This post is based on the observation I made some months ago in a Twitter post.
Basic Knowledge on the Fatality rate of the Virus
It is clear at the moment, that the SARS-Cov-2 has a case fatality rate (CFR) which highly depends on the age and the co-existence of other illnesses. In particular, the CFR depends exponentially on the age
 as shown also by ourWorldInData.
For an average European country it has been estimated that the CFR should be in the interval 1%-1.5% (with the original variant, in the future it might change). This piece of information can be used to determine the quality of the testing strategy and capacity of a certain country (and soon which variant will be dominant in the country). Indeed, from communicated cases and deaths, we can estimate the apparent CFR and compare it with the expected one.
France, Germany, UK and Italy and their testing systems
In particular I set up an Ipython notebook where one can compare the cases and the deaths supposing an apparent CFR and the delay between the report of the cases and the report of the death (in Italy estimated in about 12 days).
|Fatality 2%||Fatality 3%|
From the pictures above it is clear that in Italy the apparent CFR moved from a 2% of the beginning of the first wave to a 3% after the peak of the second wave. This may be caused by different factors. It is evident that the testing strategy and the case tracing may lose quality as the number of cases increases. Another factor could be that the percentage of older cases increased in time. Unfortunately, in Italy the positivity rate of the PCR test divided by age is not available, so we cannot compare directly this hypothesis. In France this data is available Age rate France and we can see how the spread of the pandemic starts in every wave from the younger population and spread towards the older one (in France schools were rarely closed, in particular in the age 0-11). This can explain their CFR which varies a bit along the second wave (minimum of 0.7 before the second wave and maximum around 3 before the second plateau of cases).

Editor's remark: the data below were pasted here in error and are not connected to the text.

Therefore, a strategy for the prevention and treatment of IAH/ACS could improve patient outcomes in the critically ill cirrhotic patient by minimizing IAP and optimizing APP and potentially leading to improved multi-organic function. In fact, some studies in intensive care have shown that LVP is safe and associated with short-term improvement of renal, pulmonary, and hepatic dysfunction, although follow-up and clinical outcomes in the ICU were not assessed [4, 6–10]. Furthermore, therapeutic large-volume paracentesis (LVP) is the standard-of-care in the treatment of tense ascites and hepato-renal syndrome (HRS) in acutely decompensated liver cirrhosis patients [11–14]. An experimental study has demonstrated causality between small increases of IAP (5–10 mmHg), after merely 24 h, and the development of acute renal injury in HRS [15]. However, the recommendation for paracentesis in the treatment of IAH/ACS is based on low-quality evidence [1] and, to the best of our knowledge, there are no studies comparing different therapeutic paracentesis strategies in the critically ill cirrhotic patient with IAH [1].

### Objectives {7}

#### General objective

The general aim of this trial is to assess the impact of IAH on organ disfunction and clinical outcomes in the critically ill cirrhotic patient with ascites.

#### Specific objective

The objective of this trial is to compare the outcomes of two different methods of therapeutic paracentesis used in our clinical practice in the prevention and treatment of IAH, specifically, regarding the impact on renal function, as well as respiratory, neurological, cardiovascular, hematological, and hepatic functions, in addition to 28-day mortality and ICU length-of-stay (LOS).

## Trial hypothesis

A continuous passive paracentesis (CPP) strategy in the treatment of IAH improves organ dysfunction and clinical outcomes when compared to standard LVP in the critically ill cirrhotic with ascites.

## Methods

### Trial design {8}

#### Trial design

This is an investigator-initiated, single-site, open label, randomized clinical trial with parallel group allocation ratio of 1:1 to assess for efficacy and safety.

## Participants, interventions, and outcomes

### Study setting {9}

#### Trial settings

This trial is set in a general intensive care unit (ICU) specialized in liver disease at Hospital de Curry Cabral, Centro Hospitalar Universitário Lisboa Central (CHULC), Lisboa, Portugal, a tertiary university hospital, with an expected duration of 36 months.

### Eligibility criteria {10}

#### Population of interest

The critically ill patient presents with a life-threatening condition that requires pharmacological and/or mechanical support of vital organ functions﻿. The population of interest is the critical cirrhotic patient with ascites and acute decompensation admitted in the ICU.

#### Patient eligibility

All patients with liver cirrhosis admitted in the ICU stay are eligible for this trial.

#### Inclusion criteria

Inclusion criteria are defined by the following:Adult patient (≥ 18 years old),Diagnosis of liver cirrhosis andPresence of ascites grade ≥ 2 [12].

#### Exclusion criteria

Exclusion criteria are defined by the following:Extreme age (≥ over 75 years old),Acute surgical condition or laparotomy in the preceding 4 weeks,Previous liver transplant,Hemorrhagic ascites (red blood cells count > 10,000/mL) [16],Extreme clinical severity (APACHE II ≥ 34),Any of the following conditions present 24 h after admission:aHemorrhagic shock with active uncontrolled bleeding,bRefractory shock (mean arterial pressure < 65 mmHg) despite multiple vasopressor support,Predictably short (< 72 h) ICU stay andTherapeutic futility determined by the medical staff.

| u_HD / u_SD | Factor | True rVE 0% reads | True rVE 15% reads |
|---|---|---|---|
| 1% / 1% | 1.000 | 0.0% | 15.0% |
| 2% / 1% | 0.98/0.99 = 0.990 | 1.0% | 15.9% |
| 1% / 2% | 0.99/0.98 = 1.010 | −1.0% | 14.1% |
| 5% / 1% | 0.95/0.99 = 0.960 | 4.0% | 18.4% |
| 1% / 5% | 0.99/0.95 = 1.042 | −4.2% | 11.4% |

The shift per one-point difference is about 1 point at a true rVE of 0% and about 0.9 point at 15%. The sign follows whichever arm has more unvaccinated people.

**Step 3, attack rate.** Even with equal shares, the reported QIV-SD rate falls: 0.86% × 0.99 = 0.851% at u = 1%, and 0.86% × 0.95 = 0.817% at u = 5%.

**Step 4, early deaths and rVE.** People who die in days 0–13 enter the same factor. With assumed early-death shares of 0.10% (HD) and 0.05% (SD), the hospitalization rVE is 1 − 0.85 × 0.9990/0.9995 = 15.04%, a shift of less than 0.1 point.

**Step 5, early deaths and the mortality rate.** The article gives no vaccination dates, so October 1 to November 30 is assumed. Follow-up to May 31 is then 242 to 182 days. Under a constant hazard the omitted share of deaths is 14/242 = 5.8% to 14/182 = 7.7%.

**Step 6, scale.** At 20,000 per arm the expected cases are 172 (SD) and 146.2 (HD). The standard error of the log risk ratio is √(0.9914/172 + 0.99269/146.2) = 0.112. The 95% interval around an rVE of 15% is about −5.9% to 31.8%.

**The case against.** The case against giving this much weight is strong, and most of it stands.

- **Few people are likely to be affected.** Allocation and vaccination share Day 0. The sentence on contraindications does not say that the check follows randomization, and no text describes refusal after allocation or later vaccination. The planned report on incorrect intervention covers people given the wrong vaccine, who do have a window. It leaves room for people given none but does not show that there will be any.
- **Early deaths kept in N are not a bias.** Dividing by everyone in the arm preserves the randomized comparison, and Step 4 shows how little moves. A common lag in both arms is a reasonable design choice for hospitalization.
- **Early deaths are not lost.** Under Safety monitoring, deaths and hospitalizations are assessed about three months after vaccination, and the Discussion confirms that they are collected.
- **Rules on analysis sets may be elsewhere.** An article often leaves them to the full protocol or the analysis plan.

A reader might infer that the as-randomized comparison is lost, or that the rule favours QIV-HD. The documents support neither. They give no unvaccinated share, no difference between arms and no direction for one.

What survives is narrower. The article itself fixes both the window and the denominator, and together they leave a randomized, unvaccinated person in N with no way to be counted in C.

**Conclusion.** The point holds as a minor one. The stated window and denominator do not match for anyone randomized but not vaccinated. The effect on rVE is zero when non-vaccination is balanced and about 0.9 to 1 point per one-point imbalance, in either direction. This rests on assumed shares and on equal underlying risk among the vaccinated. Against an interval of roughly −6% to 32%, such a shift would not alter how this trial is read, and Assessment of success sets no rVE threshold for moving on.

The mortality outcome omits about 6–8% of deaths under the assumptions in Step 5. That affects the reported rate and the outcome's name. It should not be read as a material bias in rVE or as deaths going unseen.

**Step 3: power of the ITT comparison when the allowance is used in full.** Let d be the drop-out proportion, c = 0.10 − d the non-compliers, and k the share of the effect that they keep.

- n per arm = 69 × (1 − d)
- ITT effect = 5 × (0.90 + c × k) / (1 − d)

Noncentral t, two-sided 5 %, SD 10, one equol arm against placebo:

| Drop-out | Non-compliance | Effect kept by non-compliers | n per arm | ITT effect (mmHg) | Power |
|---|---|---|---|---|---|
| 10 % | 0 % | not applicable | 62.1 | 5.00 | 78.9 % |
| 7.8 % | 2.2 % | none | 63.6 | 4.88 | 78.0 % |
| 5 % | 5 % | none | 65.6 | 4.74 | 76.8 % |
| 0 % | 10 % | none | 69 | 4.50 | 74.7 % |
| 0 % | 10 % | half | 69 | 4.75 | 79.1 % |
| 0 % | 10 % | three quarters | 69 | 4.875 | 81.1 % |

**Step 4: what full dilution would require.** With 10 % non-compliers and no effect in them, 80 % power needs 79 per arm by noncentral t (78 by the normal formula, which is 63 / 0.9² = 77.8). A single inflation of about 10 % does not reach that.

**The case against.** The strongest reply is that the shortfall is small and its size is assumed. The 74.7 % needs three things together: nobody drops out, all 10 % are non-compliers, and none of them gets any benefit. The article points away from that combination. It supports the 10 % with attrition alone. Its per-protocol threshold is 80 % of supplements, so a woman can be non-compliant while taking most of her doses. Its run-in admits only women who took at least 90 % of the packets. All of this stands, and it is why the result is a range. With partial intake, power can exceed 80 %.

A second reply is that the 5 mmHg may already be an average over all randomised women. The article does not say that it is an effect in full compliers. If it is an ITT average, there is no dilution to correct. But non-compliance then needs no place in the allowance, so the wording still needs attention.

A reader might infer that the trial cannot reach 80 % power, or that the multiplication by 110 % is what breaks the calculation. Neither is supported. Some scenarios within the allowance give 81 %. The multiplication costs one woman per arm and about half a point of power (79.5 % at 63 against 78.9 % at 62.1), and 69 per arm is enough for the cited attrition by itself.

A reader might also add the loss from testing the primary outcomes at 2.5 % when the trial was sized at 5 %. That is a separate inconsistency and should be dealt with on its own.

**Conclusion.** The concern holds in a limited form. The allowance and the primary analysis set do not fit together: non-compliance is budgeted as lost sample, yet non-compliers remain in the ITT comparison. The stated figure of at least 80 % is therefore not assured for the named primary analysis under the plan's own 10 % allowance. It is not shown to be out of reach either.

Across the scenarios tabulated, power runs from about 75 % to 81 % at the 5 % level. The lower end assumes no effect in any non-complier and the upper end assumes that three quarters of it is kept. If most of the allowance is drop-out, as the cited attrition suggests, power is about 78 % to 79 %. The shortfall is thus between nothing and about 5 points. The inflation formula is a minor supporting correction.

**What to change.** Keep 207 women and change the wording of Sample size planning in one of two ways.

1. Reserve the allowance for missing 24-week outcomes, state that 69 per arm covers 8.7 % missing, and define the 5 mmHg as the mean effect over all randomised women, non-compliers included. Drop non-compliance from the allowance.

|Fatality 1.3%||Fatality 2%|
In Germany we can observe a net change in the testing strategy that was recommend by the Robert Koch Institute. Before mid November the apparent CFR was 1%, result of a very good tracing system and testing strategy, while after the change, due to capacity limits, the fatality raised constantly till 4% of mid January. We can imagine that the unreported cases could be at least the 75% of the total ones.
|Fatality 1%||Fatality 4%|
UK seemed also to have a stable testing strategy and the apparent CFR which varies between 1 and 2.5 even after the peak of the second wave, which is probably due to the new variant, which seems to be more fatal.
|Fatality 1.9%||Fatality 2.4%|
In Germany and UK strong opinions on Zero Covid strategy are under consideration by the government. They share the goal of bringing down the cases to numbers lower than 2.5 cases over 100,000 people every week. This should allow a better testing and contact tracing strategy and, hence, a lower CFR. In other countries this policy has not been considered yet, but may be incouraged by the rest of EU.
 Undurraga, E.A., Chowell, G. & Mizumoto, K. COVID-19 case fatality risk by age and gender in a high testing setting in Latin America: Chile, March–August 2020. Infect Dis Poverty 10, 11 (2021). https://doi.org/10.1186/s40249-020-00785-1